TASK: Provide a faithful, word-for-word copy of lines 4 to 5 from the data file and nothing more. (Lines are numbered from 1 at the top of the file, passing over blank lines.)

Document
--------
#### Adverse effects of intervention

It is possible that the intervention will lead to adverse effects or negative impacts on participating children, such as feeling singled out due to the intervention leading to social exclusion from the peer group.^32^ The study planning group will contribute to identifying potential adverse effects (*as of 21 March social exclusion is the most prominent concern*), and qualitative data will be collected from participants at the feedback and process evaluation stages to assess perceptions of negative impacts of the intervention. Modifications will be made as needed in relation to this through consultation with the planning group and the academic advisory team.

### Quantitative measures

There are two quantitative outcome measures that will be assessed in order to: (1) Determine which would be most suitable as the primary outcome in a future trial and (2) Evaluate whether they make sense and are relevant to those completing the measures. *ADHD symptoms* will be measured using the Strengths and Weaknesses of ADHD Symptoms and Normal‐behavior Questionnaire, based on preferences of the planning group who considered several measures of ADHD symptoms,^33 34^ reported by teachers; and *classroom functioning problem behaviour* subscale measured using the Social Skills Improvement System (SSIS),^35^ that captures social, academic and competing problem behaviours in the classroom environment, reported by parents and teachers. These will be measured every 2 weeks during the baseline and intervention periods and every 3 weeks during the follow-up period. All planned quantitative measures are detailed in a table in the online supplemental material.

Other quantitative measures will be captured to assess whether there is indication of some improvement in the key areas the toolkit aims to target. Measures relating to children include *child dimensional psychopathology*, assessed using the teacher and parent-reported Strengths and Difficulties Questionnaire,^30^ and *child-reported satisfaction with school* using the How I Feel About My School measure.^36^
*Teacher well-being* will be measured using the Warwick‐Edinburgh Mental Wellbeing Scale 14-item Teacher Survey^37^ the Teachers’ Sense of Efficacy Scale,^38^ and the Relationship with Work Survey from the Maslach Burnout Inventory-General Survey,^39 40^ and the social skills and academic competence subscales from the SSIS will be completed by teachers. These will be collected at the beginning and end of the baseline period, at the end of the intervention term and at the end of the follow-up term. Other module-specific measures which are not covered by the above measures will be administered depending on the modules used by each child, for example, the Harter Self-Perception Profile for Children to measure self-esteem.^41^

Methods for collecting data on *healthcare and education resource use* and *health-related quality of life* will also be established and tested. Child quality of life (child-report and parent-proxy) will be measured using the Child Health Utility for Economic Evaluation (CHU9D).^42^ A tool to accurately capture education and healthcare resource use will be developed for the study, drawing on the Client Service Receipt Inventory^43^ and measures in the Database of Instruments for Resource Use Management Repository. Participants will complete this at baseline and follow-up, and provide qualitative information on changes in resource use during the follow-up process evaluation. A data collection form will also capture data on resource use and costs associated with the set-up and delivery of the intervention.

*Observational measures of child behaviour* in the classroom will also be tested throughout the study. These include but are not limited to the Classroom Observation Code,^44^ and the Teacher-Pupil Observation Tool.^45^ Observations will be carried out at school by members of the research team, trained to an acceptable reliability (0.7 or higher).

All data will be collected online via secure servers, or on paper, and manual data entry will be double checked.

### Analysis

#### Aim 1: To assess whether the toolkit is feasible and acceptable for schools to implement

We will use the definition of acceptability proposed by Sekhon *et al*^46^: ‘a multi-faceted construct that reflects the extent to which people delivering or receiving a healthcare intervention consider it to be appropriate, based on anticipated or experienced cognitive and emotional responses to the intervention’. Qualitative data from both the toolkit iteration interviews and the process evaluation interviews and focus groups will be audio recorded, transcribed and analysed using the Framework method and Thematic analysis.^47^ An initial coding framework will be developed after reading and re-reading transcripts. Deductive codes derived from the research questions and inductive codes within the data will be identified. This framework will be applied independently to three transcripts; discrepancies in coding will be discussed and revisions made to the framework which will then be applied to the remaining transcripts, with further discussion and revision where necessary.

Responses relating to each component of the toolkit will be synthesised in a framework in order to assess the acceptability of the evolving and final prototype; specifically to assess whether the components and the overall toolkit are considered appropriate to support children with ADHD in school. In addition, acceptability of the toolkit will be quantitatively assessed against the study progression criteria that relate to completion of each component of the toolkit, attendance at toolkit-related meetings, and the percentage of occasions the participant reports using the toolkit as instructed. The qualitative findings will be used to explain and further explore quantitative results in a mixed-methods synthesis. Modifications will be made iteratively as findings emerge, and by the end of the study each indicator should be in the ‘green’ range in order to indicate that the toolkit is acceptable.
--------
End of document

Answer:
There are two quantitative outcome measures that will be assessed in order to: (1) Determine which would be most suitable as the primary outcome in a future trial and (2) Evaluate whether they make sense and are relevant to those completing the measures. *ADHD symptoms* will be measured using the Strengths and Weaknesses of ADHD Symptoms and Normal‐behavior Questionnaire, based on preferences of the planning group who considered several measures of ADHD symptoms,^33 34^ reported by teachers; and *classroom functioning problem behaviour* subscale measured using the Social Skills Improvement System (SSIS),^35^ that captures social, academic and competing problem behaviours in the classroom environment, reported by parents and teachers. These will be measured every 2 weeks during the baseline and intervention periods and every 3 weeks during the follow-up period. All planned quantitative measures are detailed in a table in the online supplemental material.

Other quantitative measures will be captured to assess whether there is indication of some improvement in the key areas the toolkit aims to target. Measures relating to children include *child dimensional psychopathology*, assessed using the teacher and parent-reported Strengths and Difficulties Questionnaire,^30^ and *child-reported satisfaction with school* using the How I Feel About My School measure.^36^